Rory Mcllroy led by one shot after the first round of he British Open and he went from strength to strength as the tournament progressed. Ricky Fowler was his closest challenger for much of the weekend but it was Sergio Garcia who mounted the most serious challenge. Hoping to shed the tag of the “best player never to win a major” the 34 year old Spaniard closed with a six under 66 but he will rue a bogie on the fifteenth when he took two shots to escape the clutches of the greenside bunker. He ended up in a tie for second two behind Mcllroy. Mcllroy’s final round of one under 71 wasn’t anything special but the hard work had already been done. He was 12 under before the weekend and four shots clear and extended his lead on Saturday. he played steady golf on the final day and always had at least a two shot buffer. Adam Scott and Marc Leishman were the best of the Australians in a tie for fifth five shots behind Mcllroy. Both shot great closing rounds and will wish they could have been close enough to have a proper chance of winning.

Neither the Brumbies nor the Sharks found the going easy in their Super 15 elimination finals but both home sides did enough to win and stay alive. In Canberra the Brumbies jumped out to an early lead when a man up but then had to withstand a Chiefs fightback when the momentum changed and they were a man down. The Chiefs managed to level the scores, fell behind again to a converted try and then had a kick to level the scores but Aaron Cruden was unable to convert. The Brumbies moved to within one win of a second consecutive final but in their way stand the table topping Warratahs. The battle for Australian super rugby bragging rights should be one worth watching. The Sharks had Frans Steyn to thank as his two late penalties guided them to a come from behind win against the Highlanders. next up is a trip to New Zealand to take on the Crusaders.

Its hard to believe that the Commonwealth games start in only three days. Up until now the clothing and uniforms of the participants has attracted more attention than their actual performances. It has been a low key build up with little to no media coverage (in Australia at least) but that will all change when the action starts. While Australia will be expected to win gold medals in the pool expectations are always much lower on the track. Sally Pearson is the obvious exception. She fine tuned her preparations with a third place in London. Pearson has had a number of injuries this season but says she is feeling stronger each race and her confidence is growing. Alex Rowe is less well known, but that could all change. At the prestigous Diamond League meet in Monte Carlo on the weekend he equalled one of the oldest records in Australian sport. In running one minute 44:40 he equalled Ralph Doubell’s 46 year old Australian 800 metre record. Doubell’s time was enough to win gold at the 1968 Mexico Olympics and while Rowe is still a couple of seconds off the best there is every chance he can go quicker.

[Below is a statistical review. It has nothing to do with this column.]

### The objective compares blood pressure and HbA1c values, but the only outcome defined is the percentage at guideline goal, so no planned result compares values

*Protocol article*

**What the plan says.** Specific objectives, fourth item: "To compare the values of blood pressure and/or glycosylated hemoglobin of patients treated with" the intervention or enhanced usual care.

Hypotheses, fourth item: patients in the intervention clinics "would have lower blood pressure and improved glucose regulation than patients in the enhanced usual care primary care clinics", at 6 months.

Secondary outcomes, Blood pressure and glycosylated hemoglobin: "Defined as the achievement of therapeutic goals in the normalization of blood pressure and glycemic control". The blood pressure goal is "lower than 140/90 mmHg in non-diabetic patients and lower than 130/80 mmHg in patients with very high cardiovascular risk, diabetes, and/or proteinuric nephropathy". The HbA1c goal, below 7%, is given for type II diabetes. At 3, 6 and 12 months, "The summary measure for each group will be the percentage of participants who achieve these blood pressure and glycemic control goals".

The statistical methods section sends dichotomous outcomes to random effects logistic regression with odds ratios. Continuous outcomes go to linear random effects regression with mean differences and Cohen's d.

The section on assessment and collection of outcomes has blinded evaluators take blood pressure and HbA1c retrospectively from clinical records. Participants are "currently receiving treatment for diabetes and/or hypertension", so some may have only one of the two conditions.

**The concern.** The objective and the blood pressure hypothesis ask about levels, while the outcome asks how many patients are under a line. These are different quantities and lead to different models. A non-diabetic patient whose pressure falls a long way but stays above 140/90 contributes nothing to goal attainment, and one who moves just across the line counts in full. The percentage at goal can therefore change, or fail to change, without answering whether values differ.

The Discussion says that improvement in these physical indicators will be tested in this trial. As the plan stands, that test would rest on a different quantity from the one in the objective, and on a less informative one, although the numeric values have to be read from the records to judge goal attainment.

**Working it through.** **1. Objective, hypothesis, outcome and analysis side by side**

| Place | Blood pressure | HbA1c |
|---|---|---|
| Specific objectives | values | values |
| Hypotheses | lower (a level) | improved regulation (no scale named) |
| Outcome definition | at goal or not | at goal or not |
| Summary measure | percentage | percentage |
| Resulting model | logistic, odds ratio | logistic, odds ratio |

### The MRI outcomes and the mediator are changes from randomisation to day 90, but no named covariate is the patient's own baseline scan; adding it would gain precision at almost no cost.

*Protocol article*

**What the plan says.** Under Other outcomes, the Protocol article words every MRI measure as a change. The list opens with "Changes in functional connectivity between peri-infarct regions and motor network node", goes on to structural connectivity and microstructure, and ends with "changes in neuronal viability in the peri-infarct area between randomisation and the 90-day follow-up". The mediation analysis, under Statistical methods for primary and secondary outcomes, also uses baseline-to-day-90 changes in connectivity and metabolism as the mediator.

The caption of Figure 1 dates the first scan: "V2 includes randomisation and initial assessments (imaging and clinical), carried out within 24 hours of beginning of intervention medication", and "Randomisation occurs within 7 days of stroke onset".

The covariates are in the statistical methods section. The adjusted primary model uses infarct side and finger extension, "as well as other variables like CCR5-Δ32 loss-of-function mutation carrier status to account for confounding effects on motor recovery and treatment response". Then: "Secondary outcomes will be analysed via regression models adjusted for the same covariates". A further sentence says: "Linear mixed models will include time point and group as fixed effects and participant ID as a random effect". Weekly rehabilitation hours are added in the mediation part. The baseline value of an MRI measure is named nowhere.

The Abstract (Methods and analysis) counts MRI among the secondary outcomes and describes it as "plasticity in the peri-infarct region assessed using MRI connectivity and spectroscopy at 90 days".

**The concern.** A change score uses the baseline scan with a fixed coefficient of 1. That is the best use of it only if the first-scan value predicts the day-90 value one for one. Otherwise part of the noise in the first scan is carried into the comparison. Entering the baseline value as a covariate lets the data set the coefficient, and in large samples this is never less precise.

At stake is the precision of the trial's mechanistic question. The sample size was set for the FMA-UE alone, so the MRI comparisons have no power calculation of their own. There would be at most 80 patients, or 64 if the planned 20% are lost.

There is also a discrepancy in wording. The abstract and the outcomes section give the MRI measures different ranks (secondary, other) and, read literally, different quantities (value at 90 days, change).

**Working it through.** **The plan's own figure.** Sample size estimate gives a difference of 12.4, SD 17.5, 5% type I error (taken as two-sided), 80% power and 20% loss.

1. Julian S says:

    In other exciting news I just managed to hold a 3 minute conversation with someone about rugby and make it look like I knew what I was talking about … I am awesome! … Where do the Warratahs come from? And why don’t have an opinion on the Warratahs-Brumbies game yet? And where are they going to play the final, against whom and who will win and who is form … so many questions!

    Liked by 1 person

    • sportussion says:

      Well played Julian, I am proud of you!

      In short, the Warratahs are from Sydney. If they win they will host the final. If they lose the winner of the Crusaders versus Sharks clash will host the final. The Warratahs and Crusaders were the two best teams during the regular season and will rightly start as favourites. But anything is possible.